Q: Describe what you publish in 25 characters or less.
A: Work that breaks the mold
Q: What other current publications (or publishers) do you admire most?
A: Atlantic Monthly, Cincinnati Review, Copper Nickel, Hunger Mountain, Kenyon Review, Paris Review.
Q: If you publish writing, who are your favorite writers? If you publish art, who are your favorite artists?
A: Kim Addonizio, Chimamanda Ngozi Adichie, Margaret Atwood, Ta Nehesi Coates, Seamus Heaney, Alice Munro, Haruki Murakami, Kay Ryan, Zadie Smith, Colson Whitehead,
Q: What sets your publication apart from others that publish similar material?
A: Excellent writing is key, and "excellence" includes a diversity consistent with worldwide diversity of fine writers--diversity of age (and thus cohort groups--whose styles, issues, and concerns differ decade by decade), of gender identification (not just males and females--an increasingly useless dichotomy), of geographic location, of literary background (from well-published septuagenarians to recently hatched MFAs of all ages, to beginning writers who've never published before). A close second to excellence in our vision is service, interacting with and congratulating writers and poets by email, in our Editors' Blog, Facebook, and Twitter; making sure they see within days that their submissions are being reviewed, responding quickly when we know a submission is not quite a fit for a given year's issue, and accepting especially good pieces right away so we don't lose them to another journal. When contributors notify us that they've later published books, we feature them in the Editors' Blog.
Q: What is the best advice you can give people who are considering submitting work to your publication?
A: Read what we've published before, in print or digital and on our Editors' Blog, take our guidelines seriously because we've thought carefully about conveying to you the quality of work we'll publish.
Q: Describe the ideal submission.
A: Contemporary, relevant, fluent, unusual work that turns us inside out.
Q: What do submitters most often get wrong about your submissions process?
A: With so many choices for writers and poets to submit their work, remember that every publication has its own idiosyncrasies. We will know as soon as we open your file if you're throwing any old kind of work at our wall to see if it sticks (and it won't). Read our guidelines and offer us pleasure, not pain, to read what you've written.
Q: How much do you want to know about the person submitting to you?
A: Names and bios are hidden from our genre editors until a piece is declined or accepted. The only time we care about credits is when we prepare layout for an issue--then we want a succinct, 50-word bio. That's all.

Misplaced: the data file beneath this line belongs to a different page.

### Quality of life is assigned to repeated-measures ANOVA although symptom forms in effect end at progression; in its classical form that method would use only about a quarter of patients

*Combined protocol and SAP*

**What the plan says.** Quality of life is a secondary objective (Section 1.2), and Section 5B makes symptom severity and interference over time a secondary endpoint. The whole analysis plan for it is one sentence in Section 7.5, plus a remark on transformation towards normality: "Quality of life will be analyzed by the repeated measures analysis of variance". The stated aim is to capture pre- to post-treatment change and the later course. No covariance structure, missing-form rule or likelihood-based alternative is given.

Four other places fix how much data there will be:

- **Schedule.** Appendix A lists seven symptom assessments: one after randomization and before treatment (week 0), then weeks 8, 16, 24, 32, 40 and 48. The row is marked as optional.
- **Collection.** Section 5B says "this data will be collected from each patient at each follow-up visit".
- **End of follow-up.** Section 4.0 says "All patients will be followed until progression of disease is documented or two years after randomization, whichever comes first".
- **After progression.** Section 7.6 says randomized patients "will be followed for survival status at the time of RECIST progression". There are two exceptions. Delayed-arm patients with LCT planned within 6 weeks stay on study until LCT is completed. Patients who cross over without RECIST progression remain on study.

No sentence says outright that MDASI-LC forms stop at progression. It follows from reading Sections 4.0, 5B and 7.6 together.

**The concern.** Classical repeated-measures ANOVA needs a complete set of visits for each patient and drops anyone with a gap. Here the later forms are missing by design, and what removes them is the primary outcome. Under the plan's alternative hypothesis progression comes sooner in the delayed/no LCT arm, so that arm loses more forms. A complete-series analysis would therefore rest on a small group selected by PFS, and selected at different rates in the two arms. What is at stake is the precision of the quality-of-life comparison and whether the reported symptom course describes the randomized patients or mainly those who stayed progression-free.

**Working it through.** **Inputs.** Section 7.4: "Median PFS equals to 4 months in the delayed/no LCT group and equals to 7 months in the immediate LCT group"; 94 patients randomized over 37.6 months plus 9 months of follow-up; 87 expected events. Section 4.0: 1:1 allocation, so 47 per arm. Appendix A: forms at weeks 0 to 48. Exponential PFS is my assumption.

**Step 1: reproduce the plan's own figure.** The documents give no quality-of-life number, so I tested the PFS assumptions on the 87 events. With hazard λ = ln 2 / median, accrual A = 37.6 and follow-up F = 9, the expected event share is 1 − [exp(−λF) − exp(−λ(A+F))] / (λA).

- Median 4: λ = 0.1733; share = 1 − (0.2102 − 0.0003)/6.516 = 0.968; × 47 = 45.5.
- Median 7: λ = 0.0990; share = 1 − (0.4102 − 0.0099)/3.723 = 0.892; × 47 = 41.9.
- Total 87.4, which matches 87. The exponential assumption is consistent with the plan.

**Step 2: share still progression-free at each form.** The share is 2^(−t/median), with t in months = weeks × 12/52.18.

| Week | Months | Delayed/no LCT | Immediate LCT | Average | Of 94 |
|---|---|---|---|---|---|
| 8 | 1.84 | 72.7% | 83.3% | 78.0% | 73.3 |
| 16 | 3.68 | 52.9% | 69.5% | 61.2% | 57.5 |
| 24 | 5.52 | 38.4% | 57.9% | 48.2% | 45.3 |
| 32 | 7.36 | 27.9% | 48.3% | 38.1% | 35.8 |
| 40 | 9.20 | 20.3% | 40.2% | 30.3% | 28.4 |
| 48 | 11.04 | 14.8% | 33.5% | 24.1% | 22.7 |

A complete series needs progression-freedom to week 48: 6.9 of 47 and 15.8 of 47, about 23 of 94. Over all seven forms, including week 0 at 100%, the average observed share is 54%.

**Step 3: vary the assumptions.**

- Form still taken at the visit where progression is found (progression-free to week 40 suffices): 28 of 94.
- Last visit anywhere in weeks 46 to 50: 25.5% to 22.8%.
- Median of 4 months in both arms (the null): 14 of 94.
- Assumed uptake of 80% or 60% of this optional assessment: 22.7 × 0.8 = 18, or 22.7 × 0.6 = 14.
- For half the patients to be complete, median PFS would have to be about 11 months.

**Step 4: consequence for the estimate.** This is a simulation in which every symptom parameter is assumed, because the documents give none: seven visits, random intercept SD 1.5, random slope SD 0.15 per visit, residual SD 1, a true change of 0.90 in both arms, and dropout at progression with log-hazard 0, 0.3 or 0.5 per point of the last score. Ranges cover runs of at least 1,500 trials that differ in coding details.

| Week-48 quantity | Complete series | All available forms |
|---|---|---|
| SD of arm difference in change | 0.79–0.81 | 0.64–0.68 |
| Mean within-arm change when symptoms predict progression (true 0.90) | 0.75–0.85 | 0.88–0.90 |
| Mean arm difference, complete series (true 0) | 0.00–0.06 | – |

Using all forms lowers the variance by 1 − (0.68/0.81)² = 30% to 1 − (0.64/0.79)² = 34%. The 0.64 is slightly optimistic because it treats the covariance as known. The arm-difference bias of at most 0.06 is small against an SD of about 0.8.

Q: If you publish writing, how much of a piece do you read before making the decision to reject it?
A: We can tell within the first few paragraphs or pages if a submission is well written. However, unless a work is so spectacular that we accept it right away in hopes of beating other publications to it, we don't decide what will be "right" for us until we have the final crop of "possibles" at the end of the submission period. Every year a theme emerges that suggests the right fit for final acceptances and, ultimately, prizes.
Q: What additional evaluations, if any, does a piece go through before it is accepted?
A: Genre editors draw from their own experience and preferences and are trusted to accept or decline according to our vision for the journal. The Editor-in-Chief and Associate Editor keep a running tally of estimated page use and alert genre editors re: how many more works can be accepted in each genre. We meet frequently as a team to look for balance among genres, and discuss prize decisions as a team, with genre editors having final say.
Q: What is a day in the life of an editor like for you?
A: "Busy!" Each of us has a preferred way of working, mostly a full day of reading and making internal notes on Submittable so other team members can pop in to add comments (one of our editors keeps a detailed spread sheet with every submission in that genre checked across various criteria). We meet every couple of weeks to discuss how it's going and offer help if one is more overloaded than others.
Q: How important do you feel it is for publishers to embrace modern technologies?
A: Both are important. There have been recent studies reporting that books in print are still popular, but of course many readers prefer to read on their devices. We offer both print and digital versions of each issue.
Q: How much do you edit an accepted piece prior to publication?
A: We consider an author or poet's work theirs except for minor changes that are agreed upon in writing.
Q: Do you nominate work you've published for any national or international awards?
A: Almost every year we've submitted Pushcart nominees. We know the competition is stiff so we only nominate truly outstanding work.